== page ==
Apr 3, 2013, 12:25 PM EST
The bottom line in last year’s management collapse around Jeld-Wen Field hasn’t changed; owner Merritt Paulson just didn’t identify good match when he hired John Spencer as the Major League Soccer team’s initial head coach.
The mismatch, parlayed with a team that never found itself and continued to struggle, prompted a change, even though it was so painfully early in the organizational process. Paulson made the change and took the PR blows like a man.
The details are still slowly emerging – and certainly worth a gander. “The Word” series from MLSSoccer.com, longer pieces with far more substance than the usual appetizer portions served up on today’s information trays, has all juicy Timbers details in the latest installment.
Nick Firchau’s careful examination of the strained relationship between Paulson and Spencer has a lot of lessons for MLS executives. Spencer may be a fine coach. And Paulson may be a fine owner. (He is most certainly an engaged one!) But this was clearly oil-and-water stuff from the jump; they defined “bad match.”
Paulson lives in an information-driven world, where things tend to be quantifiable. Spencer is old school, making choices based on hunch and feel. Combined with Paulson’s desire to be a hands-on guy, a remarkably poor match for Spencer’s desire to do as he darned well pleased – well, this one never seemed to have a chance.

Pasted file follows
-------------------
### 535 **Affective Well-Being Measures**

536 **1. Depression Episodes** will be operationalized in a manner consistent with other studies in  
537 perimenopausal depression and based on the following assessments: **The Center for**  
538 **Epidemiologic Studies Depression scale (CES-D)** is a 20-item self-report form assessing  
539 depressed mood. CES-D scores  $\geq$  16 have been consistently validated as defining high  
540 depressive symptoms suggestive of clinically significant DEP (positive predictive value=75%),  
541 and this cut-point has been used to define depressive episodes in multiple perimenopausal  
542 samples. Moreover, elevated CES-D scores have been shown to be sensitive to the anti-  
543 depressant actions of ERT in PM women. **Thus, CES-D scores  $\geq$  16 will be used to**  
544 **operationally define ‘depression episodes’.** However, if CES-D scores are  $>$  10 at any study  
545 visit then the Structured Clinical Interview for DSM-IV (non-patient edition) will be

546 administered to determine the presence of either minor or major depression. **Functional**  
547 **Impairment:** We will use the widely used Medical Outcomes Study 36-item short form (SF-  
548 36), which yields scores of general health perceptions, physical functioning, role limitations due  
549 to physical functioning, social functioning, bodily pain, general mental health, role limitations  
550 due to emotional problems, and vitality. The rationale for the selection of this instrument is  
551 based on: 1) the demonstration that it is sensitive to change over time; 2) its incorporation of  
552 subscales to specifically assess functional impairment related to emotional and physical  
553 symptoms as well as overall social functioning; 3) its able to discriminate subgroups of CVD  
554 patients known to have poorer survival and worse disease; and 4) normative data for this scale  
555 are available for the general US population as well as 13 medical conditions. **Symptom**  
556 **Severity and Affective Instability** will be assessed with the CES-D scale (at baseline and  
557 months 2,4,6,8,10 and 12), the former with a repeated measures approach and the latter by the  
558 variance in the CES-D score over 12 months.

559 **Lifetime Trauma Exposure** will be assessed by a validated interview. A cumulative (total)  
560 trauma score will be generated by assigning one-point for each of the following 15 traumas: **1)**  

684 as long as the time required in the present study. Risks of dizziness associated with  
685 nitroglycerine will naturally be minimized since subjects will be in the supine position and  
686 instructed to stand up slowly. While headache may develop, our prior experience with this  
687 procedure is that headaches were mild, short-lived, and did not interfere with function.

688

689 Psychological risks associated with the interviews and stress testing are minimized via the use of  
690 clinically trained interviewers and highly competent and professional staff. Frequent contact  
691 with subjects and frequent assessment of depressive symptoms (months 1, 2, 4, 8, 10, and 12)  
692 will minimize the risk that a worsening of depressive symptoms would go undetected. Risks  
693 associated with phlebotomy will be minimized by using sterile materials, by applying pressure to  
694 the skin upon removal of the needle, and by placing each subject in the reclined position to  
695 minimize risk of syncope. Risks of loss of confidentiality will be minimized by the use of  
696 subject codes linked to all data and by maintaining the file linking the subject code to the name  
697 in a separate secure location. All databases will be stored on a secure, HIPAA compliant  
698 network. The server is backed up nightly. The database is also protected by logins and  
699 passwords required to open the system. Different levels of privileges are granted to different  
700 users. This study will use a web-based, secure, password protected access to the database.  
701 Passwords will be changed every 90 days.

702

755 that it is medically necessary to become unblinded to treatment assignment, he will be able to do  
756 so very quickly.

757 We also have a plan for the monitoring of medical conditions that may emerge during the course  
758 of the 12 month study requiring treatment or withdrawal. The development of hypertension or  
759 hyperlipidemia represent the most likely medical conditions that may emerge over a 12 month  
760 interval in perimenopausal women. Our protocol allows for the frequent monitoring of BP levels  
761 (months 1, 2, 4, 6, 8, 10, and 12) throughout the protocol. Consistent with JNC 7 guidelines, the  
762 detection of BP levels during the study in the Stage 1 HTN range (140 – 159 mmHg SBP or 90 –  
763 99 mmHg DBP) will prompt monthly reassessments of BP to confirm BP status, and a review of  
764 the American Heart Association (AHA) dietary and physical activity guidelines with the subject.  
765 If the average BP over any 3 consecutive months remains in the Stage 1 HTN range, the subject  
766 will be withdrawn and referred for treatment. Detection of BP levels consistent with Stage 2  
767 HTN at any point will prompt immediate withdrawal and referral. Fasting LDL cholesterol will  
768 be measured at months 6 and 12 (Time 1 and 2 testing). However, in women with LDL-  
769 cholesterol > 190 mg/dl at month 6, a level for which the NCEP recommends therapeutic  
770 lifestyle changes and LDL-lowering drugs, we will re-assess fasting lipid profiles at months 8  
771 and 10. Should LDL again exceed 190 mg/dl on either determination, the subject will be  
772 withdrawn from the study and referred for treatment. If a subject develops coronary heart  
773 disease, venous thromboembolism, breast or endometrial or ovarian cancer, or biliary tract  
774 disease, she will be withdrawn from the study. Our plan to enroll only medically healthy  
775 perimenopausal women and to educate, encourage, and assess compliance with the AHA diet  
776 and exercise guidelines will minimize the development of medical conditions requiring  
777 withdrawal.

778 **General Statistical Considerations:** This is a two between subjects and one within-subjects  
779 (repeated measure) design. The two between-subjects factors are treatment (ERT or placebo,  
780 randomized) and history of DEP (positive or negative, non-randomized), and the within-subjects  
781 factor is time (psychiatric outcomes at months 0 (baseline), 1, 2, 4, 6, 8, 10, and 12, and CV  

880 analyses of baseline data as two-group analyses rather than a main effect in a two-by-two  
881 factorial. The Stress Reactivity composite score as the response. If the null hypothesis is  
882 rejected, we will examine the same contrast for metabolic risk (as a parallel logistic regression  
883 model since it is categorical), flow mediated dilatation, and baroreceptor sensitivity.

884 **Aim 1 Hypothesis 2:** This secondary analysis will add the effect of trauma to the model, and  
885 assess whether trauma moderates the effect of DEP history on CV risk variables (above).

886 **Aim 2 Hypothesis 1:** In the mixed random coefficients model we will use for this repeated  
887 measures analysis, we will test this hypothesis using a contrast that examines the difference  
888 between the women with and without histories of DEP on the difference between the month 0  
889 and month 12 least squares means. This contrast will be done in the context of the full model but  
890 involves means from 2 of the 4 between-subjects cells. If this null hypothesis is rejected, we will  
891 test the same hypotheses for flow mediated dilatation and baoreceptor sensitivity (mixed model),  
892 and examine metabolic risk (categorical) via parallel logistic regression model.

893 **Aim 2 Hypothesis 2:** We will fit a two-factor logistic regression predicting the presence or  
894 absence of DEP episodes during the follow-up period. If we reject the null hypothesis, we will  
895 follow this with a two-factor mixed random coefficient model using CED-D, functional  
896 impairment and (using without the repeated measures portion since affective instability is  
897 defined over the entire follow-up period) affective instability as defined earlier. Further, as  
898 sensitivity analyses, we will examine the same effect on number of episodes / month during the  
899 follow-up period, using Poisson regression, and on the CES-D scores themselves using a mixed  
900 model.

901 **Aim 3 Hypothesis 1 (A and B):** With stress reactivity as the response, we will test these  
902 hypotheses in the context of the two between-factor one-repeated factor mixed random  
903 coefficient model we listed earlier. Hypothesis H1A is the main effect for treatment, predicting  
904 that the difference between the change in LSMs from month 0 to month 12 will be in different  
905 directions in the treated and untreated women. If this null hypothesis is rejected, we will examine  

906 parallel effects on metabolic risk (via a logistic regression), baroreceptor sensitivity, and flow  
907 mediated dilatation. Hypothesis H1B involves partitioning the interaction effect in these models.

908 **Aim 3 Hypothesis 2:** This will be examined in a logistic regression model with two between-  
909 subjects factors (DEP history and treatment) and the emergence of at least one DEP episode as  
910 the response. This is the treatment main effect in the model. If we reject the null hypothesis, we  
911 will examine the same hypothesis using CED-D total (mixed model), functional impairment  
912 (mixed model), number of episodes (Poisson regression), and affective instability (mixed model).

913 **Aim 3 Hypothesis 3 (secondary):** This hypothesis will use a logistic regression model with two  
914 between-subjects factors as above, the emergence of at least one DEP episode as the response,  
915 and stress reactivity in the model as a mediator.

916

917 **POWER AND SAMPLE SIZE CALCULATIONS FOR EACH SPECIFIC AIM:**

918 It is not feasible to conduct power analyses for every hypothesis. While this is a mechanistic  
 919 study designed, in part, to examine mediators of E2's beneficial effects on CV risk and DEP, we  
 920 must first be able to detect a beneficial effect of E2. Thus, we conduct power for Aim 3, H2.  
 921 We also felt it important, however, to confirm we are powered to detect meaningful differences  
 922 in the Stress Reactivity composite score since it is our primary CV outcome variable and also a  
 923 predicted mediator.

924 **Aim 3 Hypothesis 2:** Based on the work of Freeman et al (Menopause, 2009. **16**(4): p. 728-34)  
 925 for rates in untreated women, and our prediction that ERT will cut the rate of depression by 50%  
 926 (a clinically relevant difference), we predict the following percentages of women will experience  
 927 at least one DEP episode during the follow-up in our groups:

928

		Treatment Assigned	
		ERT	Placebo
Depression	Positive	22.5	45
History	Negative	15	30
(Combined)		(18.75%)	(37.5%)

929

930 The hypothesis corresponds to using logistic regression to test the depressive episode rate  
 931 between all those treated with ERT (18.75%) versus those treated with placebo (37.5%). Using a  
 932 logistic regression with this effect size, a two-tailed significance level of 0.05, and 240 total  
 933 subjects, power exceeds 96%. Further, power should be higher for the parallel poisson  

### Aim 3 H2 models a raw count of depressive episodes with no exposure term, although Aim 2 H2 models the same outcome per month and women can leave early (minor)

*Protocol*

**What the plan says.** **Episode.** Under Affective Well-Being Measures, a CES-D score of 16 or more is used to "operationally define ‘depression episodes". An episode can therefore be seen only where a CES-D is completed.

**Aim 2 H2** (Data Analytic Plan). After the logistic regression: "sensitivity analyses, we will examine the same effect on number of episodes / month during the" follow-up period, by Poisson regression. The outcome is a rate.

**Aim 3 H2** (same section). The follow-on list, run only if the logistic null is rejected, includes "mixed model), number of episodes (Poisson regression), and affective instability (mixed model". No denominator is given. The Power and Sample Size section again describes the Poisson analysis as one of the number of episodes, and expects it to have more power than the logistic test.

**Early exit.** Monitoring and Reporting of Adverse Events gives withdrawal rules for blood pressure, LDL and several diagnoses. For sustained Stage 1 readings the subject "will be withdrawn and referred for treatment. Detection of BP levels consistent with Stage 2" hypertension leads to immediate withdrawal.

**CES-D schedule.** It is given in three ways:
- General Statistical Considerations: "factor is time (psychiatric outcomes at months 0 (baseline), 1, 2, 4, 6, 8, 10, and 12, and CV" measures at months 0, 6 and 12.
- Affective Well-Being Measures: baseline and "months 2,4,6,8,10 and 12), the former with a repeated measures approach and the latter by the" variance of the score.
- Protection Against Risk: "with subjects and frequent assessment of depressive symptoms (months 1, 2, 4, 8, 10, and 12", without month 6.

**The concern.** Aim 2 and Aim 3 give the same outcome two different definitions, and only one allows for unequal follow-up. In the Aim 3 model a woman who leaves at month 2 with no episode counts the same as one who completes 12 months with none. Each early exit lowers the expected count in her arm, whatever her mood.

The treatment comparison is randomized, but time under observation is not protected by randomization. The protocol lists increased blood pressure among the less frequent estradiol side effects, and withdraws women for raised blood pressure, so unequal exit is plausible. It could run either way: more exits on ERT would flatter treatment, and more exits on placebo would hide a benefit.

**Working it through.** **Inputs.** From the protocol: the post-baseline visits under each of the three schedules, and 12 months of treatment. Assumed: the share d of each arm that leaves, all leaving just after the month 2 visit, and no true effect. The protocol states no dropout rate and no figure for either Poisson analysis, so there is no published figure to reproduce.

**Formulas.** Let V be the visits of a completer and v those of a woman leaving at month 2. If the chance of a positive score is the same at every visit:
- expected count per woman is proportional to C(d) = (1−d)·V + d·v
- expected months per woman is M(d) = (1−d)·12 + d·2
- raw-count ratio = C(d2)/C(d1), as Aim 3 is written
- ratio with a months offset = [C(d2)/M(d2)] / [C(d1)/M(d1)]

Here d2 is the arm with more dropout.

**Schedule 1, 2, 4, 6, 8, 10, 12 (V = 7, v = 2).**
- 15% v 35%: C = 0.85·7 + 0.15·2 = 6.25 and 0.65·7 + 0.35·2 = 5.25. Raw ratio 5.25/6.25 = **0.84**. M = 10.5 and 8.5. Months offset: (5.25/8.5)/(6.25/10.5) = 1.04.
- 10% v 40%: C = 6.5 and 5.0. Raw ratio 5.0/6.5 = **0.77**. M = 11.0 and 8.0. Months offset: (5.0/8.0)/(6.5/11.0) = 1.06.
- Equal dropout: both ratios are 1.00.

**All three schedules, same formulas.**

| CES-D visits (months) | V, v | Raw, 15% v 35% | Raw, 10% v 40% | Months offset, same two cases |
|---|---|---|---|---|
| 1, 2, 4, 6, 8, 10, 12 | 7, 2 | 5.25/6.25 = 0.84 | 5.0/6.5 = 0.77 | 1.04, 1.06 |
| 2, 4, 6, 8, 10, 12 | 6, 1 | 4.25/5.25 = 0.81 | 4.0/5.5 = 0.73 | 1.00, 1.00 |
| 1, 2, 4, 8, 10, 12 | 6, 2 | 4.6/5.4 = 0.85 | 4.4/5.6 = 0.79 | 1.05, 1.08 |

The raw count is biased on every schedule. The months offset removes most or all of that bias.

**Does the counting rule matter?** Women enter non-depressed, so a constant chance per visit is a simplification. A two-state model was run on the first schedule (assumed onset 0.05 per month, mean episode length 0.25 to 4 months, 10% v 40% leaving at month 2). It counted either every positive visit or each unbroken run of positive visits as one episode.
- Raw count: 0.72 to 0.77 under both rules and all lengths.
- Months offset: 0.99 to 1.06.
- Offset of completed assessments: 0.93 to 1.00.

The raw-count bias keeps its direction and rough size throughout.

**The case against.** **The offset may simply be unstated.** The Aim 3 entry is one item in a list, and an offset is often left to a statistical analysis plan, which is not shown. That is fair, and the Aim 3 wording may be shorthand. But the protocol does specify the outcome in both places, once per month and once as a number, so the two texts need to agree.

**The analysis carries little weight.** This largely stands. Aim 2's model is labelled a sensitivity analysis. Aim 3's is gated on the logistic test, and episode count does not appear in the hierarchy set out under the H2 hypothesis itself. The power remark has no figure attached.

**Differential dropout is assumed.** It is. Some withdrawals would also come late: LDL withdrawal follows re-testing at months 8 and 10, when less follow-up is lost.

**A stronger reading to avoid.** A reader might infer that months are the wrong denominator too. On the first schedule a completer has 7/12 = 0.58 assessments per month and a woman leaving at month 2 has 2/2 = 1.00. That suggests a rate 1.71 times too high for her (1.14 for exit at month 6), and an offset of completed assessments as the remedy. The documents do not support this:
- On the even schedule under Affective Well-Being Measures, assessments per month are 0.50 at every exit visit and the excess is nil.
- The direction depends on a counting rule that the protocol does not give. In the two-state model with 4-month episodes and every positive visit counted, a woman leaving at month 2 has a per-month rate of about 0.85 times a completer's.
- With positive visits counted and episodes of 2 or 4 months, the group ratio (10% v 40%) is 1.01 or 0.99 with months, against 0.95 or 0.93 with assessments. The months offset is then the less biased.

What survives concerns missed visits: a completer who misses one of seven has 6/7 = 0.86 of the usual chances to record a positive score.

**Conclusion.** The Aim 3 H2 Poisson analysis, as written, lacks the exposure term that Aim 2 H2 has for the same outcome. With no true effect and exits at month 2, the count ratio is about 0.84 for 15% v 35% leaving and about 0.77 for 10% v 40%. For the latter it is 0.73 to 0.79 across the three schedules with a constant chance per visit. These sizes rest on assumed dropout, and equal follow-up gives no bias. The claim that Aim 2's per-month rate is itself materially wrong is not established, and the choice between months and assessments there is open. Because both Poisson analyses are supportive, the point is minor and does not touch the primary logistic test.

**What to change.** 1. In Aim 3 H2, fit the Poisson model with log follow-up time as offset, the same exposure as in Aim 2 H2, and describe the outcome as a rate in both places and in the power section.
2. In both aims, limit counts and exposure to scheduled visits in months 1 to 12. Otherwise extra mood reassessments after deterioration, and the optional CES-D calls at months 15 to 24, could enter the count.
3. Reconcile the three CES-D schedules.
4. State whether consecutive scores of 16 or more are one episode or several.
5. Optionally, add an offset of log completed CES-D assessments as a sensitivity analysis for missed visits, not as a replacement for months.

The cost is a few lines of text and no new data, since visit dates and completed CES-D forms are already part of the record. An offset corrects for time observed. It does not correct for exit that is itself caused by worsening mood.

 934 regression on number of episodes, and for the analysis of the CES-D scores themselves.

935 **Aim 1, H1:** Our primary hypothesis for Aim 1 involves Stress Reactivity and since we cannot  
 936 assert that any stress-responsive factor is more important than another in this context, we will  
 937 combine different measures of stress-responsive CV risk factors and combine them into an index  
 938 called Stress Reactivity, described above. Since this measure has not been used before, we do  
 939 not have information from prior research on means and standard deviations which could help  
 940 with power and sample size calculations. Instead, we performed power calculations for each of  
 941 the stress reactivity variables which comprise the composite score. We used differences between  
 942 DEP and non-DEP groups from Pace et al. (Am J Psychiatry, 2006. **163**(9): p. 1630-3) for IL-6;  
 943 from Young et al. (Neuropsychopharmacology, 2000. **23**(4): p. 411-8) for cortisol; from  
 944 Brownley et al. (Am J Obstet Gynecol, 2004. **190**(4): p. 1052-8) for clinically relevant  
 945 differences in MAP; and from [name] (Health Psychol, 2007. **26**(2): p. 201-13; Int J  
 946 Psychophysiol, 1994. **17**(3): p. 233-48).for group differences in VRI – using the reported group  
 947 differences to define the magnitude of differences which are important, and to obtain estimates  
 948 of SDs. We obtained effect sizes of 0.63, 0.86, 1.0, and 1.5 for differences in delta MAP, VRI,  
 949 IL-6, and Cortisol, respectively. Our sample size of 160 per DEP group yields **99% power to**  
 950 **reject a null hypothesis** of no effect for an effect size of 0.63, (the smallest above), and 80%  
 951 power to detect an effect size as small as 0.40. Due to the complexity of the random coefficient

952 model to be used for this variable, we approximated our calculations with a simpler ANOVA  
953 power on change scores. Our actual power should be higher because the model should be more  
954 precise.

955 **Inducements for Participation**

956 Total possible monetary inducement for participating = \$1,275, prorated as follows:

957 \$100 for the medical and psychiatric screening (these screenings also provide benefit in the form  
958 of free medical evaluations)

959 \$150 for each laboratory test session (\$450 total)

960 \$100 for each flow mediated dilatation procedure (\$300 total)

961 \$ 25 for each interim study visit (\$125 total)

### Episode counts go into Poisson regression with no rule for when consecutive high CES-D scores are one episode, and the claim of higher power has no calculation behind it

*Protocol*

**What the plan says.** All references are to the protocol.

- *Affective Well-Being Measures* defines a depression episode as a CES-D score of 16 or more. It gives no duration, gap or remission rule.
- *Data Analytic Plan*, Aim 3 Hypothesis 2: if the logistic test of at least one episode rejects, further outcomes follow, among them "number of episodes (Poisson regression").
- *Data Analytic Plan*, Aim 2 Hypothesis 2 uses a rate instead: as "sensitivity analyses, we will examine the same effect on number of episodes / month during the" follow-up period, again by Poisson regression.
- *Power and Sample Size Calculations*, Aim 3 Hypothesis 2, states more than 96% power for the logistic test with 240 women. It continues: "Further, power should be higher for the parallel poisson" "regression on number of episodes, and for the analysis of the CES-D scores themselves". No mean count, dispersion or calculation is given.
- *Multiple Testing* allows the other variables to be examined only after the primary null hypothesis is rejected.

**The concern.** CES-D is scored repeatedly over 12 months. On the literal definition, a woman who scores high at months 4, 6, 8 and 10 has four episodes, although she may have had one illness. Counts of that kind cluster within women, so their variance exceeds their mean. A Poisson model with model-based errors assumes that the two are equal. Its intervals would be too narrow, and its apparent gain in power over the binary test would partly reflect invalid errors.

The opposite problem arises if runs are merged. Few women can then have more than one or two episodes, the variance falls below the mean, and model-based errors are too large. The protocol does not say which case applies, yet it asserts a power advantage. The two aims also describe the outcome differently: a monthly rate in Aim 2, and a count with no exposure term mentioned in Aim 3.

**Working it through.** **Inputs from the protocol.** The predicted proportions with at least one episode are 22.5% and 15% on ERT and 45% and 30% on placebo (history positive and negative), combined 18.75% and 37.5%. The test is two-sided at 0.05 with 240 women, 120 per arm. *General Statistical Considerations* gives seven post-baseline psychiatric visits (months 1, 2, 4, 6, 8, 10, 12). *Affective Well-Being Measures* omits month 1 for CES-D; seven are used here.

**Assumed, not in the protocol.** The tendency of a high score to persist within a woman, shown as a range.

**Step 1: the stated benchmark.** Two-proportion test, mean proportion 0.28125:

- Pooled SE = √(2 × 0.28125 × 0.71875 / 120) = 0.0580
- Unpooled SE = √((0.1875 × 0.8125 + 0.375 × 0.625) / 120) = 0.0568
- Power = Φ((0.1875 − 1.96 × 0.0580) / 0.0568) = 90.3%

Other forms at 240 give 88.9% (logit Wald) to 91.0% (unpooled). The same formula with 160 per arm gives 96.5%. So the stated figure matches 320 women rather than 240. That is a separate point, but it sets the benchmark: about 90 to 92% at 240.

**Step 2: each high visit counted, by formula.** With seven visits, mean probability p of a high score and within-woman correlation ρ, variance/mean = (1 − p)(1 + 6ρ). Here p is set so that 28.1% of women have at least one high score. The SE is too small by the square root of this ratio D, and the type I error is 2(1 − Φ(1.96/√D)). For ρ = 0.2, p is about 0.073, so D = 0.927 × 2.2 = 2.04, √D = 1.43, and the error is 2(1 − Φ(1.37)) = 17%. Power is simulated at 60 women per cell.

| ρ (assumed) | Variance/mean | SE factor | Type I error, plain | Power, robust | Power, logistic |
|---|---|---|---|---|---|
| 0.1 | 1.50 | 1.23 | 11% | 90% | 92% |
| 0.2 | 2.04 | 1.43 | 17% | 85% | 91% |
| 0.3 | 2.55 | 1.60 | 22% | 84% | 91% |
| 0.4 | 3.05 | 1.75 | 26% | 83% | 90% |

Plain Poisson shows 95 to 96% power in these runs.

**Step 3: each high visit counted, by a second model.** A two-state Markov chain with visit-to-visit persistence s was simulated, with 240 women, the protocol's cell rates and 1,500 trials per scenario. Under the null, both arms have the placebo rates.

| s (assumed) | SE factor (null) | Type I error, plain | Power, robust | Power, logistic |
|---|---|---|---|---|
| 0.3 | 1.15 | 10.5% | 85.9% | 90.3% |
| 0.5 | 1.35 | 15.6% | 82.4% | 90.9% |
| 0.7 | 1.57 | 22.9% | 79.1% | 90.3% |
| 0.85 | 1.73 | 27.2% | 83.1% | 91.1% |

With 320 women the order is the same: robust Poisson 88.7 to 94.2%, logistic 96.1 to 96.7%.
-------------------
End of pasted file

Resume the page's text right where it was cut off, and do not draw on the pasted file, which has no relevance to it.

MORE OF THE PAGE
Further complicating matters was Spencer’s time as an assistant with Dominic Kinnear at the Houston Dynamo, a remarkably different place. With ownership split between AEG and Oscar De La Hoya’s Golden Boy Promotions, Kinnear and his coaches were left alone to operate with complete independence, in a way pretty much no other MLS club is allowed to. (It works for the Dynamo … so good on AEG and the other ownership interests for not being all self-important and meddling about it, for recognizing that what isn’t broke certainly doesn’t require fixing.)
Starting in such a flawed place, the relationship deteriorated steadily, it seems.
Again, all of this should be the lesson. Find a good match for the organization or suffer the consequences.
It’s not like the Timbers cannot recover from this. It’s a new day, and the Caleb Porter era will stand or fall on its own merit – no pun intended. But the Timbers organization lost a valuable year and a half in the interim.
Firchau’s piece is rich with detail, and worth a few minutes of any MLS fans’ time.
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